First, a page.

In my play, the relationship is doomed in part because of the difference between Williams and Pancho, reflecting their place in society. We see this early on in the play. When the play opens it seems on an even keel, but when Tennessee offers a toast to Carson McCullers who is visiting. He doesn’t include Pancho in the toast. Pancho retorts by looking for his bottle of mescal. Tennessee Williams asks, what are you looking for? Pancho says, my bottle of mescal, because I want to offer a brindis (toast) to Carson.
I think the reason I end the play tragically is that we are the point in the story where Tennessee Williams has used Pancho. Pancho has served his usefulness. The play [A Streetcar Named Desire] is completed. He doesn’t need him as a resource. Pancho is devastated by this. In their last scene together, Williams presents Pancho with a birthday gift: a portrait of Pancho that he had commissioned.
It is an image not as Pancho is, but Pancho as a peon, dressed in white linen like one of Diego Rivera’s peons. And he says, you look so handsome that I want to send a copy to your parents. So they can see how wonderful you have turned out. And Pancho says do you remember the artist who did the painting? When I showed up in my best Brooks brothers suit, she told me it wasn’t the right look. That I wasn’t Latin enough for what she wanted to portray.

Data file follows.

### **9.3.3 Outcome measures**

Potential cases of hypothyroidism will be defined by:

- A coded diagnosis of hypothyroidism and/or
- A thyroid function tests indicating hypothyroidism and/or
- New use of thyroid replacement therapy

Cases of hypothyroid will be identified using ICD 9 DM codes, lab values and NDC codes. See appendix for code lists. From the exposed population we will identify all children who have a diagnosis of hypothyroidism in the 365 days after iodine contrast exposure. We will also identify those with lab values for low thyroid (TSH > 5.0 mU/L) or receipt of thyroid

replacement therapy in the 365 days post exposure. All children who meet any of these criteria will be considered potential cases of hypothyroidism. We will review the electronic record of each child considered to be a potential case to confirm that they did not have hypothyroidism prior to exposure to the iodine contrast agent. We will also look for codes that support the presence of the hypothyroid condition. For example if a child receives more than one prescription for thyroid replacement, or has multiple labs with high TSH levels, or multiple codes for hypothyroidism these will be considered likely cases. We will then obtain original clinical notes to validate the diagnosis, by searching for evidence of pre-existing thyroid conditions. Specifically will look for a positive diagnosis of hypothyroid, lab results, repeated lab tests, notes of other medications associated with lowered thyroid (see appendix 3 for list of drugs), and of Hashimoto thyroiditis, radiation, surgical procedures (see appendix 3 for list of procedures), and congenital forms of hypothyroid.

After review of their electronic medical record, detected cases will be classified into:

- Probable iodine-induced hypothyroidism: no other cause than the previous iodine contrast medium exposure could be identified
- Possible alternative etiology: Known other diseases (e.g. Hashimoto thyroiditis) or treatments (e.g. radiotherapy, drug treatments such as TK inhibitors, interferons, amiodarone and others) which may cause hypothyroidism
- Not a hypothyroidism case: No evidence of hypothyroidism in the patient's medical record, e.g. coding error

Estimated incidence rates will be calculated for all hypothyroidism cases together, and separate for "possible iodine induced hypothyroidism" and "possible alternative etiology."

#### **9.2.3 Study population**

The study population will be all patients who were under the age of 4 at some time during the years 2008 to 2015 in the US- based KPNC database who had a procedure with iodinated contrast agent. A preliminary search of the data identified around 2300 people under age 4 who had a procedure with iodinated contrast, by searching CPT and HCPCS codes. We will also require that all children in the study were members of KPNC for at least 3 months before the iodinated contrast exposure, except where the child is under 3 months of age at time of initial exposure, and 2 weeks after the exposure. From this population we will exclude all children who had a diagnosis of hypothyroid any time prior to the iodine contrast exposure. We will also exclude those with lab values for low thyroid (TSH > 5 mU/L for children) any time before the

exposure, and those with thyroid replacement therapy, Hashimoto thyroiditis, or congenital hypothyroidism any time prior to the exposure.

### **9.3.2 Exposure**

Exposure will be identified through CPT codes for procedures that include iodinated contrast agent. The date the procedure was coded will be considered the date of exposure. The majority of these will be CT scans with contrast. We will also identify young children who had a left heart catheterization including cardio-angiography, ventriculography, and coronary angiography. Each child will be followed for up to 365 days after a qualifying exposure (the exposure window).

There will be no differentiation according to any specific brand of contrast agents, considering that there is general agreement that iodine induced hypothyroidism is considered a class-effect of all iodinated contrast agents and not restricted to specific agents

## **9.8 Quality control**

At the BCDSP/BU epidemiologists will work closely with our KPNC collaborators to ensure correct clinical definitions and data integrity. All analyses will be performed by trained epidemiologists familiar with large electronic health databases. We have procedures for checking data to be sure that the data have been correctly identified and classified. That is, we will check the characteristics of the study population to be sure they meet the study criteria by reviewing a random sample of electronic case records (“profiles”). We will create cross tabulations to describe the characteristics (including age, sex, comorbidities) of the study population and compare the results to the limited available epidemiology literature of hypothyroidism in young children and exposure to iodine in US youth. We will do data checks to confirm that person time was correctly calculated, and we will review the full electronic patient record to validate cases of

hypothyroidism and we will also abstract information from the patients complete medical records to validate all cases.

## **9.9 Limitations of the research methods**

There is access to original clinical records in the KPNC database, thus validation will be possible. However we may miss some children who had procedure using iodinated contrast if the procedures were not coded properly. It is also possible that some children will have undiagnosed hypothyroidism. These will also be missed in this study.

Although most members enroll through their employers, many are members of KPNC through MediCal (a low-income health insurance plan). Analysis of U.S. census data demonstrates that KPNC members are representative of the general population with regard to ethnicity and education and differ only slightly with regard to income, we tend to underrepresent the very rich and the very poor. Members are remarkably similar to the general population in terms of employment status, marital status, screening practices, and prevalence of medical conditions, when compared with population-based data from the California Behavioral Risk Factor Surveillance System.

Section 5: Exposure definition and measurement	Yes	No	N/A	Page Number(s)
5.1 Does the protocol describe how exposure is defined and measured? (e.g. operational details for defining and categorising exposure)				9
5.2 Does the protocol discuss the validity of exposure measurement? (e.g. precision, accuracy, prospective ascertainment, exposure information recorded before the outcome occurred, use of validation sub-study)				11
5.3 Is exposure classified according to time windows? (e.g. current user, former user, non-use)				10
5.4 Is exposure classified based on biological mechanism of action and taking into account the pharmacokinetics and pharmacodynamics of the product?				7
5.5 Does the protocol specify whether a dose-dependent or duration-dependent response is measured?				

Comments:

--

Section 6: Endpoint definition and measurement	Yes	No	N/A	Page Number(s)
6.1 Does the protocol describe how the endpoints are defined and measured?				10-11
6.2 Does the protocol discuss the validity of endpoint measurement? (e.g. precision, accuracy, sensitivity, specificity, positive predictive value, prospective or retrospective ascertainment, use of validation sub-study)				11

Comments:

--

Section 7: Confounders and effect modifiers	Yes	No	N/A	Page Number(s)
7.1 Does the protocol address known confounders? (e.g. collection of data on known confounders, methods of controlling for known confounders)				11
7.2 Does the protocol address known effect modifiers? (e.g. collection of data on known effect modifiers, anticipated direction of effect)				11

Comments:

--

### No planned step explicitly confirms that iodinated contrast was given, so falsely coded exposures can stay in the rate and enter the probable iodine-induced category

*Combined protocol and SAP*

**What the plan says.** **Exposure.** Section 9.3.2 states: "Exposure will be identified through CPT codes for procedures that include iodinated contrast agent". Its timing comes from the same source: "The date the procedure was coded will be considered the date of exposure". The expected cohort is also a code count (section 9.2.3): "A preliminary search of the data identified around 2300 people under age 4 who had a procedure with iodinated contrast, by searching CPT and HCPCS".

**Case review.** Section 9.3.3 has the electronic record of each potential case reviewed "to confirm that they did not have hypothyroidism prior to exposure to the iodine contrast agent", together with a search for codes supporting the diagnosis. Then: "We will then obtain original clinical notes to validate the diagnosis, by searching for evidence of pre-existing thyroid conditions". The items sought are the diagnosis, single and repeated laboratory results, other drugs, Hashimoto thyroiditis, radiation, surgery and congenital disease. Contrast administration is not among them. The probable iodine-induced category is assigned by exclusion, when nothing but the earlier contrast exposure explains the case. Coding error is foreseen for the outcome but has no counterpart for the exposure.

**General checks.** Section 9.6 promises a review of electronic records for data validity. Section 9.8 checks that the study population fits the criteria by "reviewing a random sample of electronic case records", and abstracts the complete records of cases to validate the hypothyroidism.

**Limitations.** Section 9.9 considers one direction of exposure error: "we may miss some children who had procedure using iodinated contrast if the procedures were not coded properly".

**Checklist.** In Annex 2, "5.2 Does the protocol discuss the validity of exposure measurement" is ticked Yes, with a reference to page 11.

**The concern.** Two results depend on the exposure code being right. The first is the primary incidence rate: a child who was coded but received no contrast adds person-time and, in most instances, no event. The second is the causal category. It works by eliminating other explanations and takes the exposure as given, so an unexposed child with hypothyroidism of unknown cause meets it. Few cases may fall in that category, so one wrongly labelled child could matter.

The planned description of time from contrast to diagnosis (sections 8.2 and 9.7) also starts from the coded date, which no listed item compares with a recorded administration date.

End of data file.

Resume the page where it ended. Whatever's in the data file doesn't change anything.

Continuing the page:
I think at that time, 1946 and 1947, the picture was different about how Latinos were treated. Pancho didn’t think there was anything wrong talking to an officer in the military about his sexuality. But for that he is drummed out of the service without an honorable discharge. No G.I. benefits. It could be a page ripped out of today’s headlines. Don’t ask, don’t tell. This is the kind of thing that makes Pancho an important symbol of what we have had to struggle with not only today but all the way back fifty years ago.